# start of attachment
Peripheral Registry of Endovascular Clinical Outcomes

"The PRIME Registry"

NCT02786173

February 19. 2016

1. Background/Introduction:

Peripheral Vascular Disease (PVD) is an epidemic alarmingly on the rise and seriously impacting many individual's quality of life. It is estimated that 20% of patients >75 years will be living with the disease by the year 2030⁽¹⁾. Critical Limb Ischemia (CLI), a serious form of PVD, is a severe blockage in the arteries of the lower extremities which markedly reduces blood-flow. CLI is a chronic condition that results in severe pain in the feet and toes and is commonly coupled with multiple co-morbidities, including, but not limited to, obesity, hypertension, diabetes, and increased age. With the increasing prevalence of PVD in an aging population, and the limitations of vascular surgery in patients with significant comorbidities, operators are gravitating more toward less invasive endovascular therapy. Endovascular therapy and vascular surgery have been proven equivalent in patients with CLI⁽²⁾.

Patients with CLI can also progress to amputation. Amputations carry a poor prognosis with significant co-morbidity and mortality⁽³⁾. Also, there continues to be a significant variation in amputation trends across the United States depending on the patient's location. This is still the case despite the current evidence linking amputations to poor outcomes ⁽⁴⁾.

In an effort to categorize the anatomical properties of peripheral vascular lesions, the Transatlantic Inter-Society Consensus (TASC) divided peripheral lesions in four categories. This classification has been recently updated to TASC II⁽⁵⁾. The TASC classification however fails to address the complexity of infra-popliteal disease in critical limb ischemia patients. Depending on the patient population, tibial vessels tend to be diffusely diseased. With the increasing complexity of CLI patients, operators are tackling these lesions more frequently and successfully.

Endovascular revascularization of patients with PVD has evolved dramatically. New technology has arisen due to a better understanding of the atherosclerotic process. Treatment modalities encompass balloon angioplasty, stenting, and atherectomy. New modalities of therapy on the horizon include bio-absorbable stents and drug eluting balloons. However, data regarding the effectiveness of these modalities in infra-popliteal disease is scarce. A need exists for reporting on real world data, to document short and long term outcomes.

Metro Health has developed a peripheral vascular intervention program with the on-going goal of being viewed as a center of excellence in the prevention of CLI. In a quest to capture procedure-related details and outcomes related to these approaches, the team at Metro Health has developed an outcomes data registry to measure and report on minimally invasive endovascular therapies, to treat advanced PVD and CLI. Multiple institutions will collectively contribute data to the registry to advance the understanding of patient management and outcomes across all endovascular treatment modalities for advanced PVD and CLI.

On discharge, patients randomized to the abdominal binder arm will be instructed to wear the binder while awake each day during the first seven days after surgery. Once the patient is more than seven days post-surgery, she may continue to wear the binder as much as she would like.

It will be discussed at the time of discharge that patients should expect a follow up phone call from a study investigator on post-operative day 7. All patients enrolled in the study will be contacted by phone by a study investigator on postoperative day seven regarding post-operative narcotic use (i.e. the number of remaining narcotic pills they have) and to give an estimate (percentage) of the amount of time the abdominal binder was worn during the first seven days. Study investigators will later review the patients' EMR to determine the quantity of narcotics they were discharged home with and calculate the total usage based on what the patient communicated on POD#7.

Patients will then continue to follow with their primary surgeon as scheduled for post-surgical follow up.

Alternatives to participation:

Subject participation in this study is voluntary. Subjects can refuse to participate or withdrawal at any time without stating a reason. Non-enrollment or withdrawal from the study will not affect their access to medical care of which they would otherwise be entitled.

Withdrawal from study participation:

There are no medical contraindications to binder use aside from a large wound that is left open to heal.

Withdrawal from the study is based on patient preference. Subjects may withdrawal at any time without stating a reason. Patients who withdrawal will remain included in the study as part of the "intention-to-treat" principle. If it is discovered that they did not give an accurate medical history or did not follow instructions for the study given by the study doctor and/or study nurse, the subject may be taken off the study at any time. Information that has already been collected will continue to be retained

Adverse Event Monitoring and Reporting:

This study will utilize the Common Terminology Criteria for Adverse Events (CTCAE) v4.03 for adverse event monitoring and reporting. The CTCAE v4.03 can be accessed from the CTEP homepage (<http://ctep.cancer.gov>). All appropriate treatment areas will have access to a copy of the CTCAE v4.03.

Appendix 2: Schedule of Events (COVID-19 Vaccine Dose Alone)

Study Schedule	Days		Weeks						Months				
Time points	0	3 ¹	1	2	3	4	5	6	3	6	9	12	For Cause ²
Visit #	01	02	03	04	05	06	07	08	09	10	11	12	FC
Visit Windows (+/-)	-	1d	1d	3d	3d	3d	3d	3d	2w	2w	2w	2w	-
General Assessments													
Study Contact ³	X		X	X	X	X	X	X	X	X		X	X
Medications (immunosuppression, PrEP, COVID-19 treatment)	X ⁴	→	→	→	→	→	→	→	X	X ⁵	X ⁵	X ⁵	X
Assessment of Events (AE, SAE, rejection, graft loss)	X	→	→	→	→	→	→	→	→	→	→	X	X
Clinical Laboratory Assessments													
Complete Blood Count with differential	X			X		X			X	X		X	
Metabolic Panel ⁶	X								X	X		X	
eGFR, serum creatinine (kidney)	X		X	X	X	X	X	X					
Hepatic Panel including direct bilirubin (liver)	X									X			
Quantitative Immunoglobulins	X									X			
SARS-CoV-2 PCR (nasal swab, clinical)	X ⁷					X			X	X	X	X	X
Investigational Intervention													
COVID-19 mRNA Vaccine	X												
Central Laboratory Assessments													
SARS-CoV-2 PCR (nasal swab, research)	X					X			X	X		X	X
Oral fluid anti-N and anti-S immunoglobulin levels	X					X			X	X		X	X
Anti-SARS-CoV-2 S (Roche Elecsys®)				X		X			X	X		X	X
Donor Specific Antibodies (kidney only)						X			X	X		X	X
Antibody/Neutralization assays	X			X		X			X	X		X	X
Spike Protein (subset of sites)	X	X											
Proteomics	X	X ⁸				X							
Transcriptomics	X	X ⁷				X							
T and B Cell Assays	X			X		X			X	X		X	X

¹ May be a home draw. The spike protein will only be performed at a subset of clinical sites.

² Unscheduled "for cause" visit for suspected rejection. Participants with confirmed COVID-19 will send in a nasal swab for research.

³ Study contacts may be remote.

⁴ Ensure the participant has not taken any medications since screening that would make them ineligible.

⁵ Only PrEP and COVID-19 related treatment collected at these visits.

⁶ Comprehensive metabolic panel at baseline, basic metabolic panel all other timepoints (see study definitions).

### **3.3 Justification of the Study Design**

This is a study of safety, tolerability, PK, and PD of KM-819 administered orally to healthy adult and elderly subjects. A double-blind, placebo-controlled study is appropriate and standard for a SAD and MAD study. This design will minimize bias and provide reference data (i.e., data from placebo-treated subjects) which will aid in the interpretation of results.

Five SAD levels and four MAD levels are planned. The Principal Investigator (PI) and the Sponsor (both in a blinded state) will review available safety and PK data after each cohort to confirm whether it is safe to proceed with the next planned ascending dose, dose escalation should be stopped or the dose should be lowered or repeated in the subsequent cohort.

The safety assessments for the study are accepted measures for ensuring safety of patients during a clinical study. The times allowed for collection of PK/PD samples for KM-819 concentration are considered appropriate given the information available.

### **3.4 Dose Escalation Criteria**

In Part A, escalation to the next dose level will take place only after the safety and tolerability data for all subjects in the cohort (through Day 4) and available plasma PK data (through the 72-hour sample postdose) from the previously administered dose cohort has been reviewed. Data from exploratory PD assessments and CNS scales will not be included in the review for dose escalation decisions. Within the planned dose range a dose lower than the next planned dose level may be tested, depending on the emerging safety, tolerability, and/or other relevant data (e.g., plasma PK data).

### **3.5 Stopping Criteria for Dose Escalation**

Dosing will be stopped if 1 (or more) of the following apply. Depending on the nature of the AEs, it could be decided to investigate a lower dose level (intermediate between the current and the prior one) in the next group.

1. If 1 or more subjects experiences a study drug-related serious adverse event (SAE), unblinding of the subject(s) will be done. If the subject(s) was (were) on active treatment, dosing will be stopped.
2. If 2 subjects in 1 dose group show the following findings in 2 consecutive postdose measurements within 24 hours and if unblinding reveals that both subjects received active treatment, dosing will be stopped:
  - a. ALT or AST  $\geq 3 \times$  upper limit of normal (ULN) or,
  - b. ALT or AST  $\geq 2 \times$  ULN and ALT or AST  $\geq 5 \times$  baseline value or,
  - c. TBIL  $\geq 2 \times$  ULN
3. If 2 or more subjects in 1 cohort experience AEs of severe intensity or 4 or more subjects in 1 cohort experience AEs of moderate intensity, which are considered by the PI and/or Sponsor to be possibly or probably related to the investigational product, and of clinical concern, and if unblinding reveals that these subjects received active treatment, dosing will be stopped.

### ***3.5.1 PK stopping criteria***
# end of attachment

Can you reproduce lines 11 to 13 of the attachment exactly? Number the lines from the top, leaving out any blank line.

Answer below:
On discharge, patients randomized to the abdominal binder arm will be instructed to wear the binder while awake each day during the first seven days after surgery. Once the patient is more than seven days post-surgery, she may continue to wear the binder as much as she would like.

It will be discussed at the time of discharge that patients should expect a follow up phone call from a study investigator on post-operative day 7. All patients enrolled in the study will be contacted by phone by a study investigator on postoperative day seven regarding post-operative narcotic use (i.e. the number of remaining narcotic pills they have) and to give an estimate (percentage) of the amount of time the abdominal binder was worn during the first seven days. Study investigators will later review the patients' EMR to determine the quantity of narcotics they were discharged home with and calculate the total usage based on what the patient communicated on POD#7.

Patients will then continue to follow with their primary surgeon as scheduled for post-surgical follow up.